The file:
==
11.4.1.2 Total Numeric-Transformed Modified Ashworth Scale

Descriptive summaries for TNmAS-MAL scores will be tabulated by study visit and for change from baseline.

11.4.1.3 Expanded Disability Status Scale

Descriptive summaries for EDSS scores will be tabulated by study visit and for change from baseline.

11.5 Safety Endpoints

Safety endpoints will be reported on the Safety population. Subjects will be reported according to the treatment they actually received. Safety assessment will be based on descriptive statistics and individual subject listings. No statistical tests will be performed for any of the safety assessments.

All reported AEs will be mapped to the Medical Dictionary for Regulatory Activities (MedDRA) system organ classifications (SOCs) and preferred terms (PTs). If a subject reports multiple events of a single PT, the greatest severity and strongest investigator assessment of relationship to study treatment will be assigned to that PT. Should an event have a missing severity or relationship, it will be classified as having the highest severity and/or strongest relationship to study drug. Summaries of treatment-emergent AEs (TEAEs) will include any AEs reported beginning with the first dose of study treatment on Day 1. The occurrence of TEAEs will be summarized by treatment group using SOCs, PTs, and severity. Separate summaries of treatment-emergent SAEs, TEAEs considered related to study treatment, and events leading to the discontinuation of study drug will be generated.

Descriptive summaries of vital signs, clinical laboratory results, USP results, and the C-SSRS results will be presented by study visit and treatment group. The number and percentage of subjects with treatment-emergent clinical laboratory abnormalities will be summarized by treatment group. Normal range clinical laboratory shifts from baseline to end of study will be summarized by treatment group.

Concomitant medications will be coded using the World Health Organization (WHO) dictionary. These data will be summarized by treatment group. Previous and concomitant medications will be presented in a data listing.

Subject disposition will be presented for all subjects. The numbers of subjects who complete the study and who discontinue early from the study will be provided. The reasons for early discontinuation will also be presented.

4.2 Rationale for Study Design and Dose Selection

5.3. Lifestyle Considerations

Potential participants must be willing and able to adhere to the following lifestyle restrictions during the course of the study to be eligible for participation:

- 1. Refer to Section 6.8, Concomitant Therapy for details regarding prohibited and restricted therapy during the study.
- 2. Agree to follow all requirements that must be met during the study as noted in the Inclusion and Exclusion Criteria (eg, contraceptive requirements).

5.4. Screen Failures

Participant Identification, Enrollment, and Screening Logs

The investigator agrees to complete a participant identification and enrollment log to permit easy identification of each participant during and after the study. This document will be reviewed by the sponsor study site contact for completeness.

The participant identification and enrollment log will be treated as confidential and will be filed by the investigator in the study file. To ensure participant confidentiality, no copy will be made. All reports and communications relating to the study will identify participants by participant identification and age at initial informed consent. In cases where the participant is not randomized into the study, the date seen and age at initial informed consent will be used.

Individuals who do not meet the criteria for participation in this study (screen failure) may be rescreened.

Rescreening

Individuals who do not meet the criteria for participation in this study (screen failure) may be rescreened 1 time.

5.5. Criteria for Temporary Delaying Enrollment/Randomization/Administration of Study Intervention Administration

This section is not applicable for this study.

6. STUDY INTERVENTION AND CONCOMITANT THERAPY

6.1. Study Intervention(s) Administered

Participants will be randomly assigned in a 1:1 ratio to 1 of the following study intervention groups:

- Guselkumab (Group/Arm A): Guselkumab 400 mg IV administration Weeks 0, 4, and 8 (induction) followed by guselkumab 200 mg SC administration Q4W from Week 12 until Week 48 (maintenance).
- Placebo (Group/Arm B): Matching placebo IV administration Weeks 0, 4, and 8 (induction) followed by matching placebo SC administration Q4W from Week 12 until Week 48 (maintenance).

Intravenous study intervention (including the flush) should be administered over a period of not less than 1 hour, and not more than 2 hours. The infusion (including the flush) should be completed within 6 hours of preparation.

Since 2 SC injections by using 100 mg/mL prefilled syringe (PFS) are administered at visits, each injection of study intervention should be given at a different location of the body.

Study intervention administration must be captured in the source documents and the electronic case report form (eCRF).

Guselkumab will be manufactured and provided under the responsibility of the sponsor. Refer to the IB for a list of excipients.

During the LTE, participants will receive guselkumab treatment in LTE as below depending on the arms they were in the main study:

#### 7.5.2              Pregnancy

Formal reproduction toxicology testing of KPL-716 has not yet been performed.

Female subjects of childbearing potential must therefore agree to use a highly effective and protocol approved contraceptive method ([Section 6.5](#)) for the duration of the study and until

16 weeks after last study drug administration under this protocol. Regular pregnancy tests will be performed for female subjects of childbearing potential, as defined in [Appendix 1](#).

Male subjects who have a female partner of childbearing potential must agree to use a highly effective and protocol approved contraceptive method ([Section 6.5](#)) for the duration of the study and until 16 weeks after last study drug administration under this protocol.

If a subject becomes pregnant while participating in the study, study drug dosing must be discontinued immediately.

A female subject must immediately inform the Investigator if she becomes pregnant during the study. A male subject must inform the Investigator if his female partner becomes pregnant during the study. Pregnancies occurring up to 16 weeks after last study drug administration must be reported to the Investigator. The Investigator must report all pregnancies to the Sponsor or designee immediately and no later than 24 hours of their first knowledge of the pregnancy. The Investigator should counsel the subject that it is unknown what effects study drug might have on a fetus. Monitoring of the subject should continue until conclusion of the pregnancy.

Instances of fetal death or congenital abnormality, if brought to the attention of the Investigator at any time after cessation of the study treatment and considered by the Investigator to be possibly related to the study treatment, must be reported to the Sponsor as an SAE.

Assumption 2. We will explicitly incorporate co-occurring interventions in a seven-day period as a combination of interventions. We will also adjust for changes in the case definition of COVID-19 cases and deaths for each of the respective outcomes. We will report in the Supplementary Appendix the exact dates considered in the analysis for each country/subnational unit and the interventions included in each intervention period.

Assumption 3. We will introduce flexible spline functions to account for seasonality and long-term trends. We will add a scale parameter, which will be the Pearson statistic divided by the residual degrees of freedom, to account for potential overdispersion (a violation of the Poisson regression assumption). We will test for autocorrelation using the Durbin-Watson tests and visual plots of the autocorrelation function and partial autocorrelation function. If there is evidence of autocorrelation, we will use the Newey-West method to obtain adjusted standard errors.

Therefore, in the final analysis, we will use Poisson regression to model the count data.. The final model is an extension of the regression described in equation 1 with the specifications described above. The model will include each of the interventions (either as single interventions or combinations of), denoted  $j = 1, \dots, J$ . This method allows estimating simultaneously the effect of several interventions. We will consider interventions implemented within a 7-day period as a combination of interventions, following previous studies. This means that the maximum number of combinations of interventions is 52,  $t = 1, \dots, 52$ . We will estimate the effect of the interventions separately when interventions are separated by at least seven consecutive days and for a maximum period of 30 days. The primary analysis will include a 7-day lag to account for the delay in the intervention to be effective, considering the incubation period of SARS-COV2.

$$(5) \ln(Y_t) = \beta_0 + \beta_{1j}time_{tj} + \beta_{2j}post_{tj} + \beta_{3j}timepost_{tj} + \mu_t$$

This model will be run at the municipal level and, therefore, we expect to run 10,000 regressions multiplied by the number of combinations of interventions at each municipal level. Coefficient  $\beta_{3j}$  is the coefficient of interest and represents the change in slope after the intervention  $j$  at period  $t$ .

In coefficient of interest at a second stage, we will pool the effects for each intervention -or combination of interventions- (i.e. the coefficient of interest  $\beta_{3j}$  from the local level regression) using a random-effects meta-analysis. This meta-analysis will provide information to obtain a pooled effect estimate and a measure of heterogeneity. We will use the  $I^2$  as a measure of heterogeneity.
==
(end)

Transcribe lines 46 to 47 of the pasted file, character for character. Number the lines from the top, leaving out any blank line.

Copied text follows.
$$(5) \ln(Y_t) = \beta_0 + \beta_{1j}time_{tj} + \beta_{2j}post_{tj} + \beta_{3j}timepost_{tj} + \mu_t$$

This model will be run at the municipal level and, therefore, we expect to run 10,000 regressions multiplied by the number of combinations of interventions at each municipal level. Coefficient  $\beta_{3j}$  is the coefficient of interest and represents the change in slope after the intervention  $j$  at period  $t$ .